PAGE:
The World Bank has asked the developing countries like India and Brazil to safeguard their economic growth, given that the world economy remains fragile and growth in high-income countries is weak four years after the onset of the global financial crisis.
Developing countries need to focus on raising the growth potential of their economies, while strengthening buffers to deal with risks from the euro area and fiscal policy in the US, the Bank said in its latest report Global Economic Prospects, which was released on Tuesday.
"The economic recovery remains fragile and uncertain, clouding the prospect for rapid improvement and a return to more robust economic growth," World Bank Group president Jim Yong Kim said.
"Developing countries have remained remarkably resilient thus far.
"But we can't wait for a return to growth in the high-income countries, so we have to continue to support developing countries in making investments in infrastructure, in health, in education.
"This will set the stage for the stronger growth that we know that they can achieve in the future," he said.
According to the World Bank report in 2012, developing countries recorded among their slowest economic growth rates of the past decade, partly because of the heightened euro area uncertainty in May and June of 2012.
Since then, financial market conditions have improved dramatically.
International capital flows to developing countries, which fell 30 per cent in the second quarter of 2012, have recovered and bond spreads have declined to below their long-term average levels of around 282 basis points, it said.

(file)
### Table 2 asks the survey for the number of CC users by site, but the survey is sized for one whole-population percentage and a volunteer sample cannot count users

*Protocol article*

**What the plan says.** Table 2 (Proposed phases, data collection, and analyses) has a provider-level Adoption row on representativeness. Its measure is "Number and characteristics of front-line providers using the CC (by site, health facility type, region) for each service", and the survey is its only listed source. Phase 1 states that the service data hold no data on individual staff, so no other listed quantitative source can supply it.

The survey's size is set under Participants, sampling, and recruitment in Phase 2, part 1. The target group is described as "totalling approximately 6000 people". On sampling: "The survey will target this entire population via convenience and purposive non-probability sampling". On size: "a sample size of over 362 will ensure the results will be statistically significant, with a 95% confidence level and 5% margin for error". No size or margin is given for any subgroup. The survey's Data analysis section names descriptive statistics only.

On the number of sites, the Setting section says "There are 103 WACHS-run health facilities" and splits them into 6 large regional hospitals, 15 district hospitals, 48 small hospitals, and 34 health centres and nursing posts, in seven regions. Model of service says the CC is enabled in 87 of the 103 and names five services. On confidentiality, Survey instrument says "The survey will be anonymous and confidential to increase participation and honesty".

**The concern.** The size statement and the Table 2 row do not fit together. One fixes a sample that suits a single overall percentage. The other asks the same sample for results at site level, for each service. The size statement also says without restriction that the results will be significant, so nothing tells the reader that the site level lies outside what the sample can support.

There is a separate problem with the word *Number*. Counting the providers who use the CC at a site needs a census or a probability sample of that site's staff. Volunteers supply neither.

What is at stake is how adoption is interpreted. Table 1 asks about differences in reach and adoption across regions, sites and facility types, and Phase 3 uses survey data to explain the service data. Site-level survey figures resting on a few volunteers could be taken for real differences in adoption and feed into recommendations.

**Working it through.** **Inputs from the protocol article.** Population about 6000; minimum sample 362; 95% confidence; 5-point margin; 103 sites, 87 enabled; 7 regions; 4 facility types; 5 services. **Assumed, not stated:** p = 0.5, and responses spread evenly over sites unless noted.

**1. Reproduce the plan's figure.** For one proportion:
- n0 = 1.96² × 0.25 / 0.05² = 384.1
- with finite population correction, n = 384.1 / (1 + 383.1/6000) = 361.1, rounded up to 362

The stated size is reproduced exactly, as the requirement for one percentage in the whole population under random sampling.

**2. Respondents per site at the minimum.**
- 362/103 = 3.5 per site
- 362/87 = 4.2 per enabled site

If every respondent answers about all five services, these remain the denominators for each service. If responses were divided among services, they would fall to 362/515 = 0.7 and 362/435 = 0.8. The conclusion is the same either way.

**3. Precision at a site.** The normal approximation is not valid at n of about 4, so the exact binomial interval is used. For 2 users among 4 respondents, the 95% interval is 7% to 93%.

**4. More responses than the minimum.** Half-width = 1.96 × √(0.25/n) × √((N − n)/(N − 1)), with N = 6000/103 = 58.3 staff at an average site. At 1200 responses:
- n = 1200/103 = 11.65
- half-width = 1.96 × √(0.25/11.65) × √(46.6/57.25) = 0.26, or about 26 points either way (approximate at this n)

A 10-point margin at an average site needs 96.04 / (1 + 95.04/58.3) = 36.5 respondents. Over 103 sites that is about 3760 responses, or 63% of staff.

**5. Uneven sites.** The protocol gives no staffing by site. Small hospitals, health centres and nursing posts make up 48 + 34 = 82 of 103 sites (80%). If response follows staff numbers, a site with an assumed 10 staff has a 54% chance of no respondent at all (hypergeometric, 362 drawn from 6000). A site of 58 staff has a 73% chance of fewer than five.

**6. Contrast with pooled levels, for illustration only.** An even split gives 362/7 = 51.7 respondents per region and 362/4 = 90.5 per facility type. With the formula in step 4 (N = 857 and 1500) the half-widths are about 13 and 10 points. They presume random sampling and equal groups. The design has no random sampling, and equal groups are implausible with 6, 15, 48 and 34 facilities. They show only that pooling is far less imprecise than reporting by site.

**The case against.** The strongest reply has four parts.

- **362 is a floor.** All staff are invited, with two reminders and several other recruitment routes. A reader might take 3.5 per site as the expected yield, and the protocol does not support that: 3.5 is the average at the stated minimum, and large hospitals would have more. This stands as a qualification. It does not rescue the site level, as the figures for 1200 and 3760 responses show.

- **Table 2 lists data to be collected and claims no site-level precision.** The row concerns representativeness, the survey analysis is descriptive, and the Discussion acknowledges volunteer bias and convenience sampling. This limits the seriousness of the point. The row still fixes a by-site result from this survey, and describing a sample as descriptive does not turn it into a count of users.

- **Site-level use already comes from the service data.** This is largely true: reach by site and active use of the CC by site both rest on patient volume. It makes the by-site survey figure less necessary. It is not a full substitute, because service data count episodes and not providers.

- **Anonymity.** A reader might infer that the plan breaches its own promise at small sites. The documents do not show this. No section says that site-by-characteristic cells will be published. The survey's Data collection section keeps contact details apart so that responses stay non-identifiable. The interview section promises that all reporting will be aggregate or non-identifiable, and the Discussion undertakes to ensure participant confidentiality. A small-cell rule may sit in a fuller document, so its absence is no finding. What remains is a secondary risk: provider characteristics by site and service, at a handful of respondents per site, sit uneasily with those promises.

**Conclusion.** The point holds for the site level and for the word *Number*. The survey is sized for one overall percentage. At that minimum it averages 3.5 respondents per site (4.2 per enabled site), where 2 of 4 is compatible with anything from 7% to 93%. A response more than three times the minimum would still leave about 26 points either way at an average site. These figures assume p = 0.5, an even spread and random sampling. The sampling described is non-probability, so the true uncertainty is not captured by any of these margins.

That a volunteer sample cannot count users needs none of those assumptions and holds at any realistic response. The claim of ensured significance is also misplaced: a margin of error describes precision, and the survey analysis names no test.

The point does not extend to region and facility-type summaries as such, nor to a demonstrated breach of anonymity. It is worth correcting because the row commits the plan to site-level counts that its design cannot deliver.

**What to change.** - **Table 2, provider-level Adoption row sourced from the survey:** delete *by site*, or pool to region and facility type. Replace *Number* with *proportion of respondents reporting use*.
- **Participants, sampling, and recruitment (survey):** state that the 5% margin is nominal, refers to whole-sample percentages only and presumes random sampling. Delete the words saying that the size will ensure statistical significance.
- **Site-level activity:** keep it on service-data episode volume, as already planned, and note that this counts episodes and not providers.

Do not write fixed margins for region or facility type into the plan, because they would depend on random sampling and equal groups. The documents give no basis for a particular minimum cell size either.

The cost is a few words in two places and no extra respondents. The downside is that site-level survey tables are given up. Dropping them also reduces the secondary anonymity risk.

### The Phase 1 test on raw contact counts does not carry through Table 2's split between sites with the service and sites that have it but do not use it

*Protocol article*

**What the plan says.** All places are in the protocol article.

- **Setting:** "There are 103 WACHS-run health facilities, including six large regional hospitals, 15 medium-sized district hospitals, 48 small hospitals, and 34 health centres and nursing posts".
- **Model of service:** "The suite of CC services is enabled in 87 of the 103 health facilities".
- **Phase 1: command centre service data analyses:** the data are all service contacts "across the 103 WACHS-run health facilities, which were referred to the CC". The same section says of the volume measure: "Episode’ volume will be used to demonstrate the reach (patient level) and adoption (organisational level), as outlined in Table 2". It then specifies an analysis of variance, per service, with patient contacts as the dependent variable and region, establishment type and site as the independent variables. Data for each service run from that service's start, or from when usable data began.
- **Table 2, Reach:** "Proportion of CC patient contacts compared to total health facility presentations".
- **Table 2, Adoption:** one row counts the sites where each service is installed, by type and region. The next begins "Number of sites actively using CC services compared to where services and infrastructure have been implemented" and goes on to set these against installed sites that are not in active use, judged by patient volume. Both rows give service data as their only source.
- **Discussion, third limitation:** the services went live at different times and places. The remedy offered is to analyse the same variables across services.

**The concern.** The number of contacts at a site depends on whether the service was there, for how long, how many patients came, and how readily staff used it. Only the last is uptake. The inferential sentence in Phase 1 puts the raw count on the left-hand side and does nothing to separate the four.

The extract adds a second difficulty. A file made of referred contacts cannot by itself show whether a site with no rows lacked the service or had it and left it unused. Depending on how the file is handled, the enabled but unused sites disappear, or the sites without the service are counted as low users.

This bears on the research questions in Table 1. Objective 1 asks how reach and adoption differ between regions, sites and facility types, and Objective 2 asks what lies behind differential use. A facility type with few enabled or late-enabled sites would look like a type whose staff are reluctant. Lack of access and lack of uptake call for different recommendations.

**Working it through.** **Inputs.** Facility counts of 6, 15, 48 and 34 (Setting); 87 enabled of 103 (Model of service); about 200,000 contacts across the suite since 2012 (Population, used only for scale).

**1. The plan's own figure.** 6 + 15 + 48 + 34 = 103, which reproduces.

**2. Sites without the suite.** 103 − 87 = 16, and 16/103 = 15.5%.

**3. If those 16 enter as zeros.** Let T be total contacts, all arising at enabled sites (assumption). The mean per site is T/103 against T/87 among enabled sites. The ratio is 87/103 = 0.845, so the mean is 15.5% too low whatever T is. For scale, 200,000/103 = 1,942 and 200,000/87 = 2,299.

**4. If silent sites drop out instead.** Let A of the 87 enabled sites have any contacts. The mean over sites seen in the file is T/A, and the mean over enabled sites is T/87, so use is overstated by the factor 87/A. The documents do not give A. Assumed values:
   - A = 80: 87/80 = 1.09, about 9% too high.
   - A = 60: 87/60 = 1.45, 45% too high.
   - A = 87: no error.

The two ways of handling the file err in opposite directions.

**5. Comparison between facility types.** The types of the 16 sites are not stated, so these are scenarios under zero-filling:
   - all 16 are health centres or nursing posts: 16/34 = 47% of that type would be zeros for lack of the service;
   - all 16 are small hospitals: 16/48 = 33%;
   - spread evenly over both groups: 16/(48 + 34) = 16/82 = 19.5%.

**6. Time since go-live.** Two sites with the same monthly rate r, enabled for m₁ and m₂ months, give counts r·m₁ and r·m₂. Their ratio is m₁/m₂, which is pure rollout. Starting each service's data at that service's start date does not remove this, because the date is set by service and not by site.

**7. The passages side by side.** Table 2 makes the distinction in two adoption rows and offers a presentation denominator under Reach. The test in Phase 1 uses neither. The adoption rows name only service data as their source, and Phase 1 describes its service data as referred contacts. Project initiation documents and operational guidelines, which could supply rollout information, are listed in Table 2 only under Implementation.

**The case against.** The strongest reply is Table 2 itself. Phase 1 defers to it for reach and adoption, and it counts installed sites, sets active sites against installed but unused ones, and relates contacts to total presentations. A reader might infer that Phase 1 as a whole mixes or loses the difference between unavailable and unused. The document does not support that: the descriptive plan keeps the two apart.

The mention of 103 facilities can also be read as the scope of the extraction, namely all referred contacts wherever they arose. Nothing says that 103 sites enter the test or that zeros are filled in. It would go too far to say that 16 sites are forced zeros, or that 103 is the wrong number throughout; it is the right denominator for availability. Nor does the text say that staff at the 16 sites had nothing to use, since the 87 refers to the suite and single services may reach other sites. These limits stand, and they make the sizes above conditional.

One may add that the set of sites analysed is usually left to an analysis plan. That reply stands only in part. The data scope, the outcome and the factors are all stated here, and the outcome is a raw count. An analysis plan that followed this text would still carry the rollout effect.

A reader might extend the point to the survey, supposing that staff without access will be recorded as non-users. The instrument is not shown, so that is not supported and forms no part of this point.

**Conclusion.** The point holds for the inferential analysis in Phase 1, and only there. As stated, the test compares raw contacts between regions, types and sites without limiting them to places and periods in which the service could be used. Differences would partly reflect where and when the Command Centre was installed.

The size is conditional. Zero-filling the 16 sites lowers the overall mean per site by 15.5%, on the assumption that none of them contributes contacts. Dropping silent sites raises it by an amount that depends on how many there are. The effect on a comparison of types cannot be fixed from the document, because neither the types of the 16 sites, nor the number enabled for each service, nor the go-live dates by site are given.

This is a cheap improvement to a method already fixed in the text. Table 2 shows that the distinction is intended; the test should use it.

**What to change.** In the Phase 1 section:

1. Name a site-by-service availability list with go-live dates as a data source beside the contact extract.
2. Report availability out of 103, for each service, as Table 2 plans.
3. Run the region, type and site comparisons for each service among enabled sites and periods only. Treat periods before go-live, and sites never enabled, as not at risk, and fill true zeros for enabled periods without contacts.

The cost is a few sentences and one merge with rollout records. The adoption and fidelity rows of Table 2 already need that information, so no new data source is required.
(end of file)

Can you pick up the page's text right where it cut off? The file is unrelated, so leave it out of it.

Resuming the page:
Developing-country stock markets are up 12.6 per cent since June, while equity markets in high-income countries are up by 10.7 per cent.
However, the real-side of the economy has responded modestly.
Output in developing countries has accelerated, but is being held back by weak investment and industrial activity in advanced economies, the report said.
"With governments in high-income countries struggling to make fiscal policies more sustainable, developing countries should resist trying to anticipate every fluctuation in developed countries and, instead, ensure that their fiscal and monetary policies are robust and responsive to domestic conditions," senior vice president and chief economist at the World Bank Kaushik Basu said.
"China is growing at a phenomenal rate right from 1978 or 1980 and you can't grow at 10 per cent for more than a couple of decades.
"China has done it for 30 years and this has been expected in China and expected by us that China will continue to grow very rapidly but it will probably come down from these great highs," Basu said.
"If it comes down to 7.9 per cent. . .I think not. India was growing from 2003 to 2008 at close to nine per cent per annum, with the last couple of years actually over nine per cent, and we expect that India, having taken off only about 10 years ago, to have some still to go.
"So, there is going to be a catch-up of India's growth getting closer to China's growth and, who knows, a couple of years down that road, they may be completely neck to neck," Basu said in response to a question.
Basu said the next one or three years will remain difficult as structural reforms are put in place primarily in the euro zone countries, but even elsewhere in the world.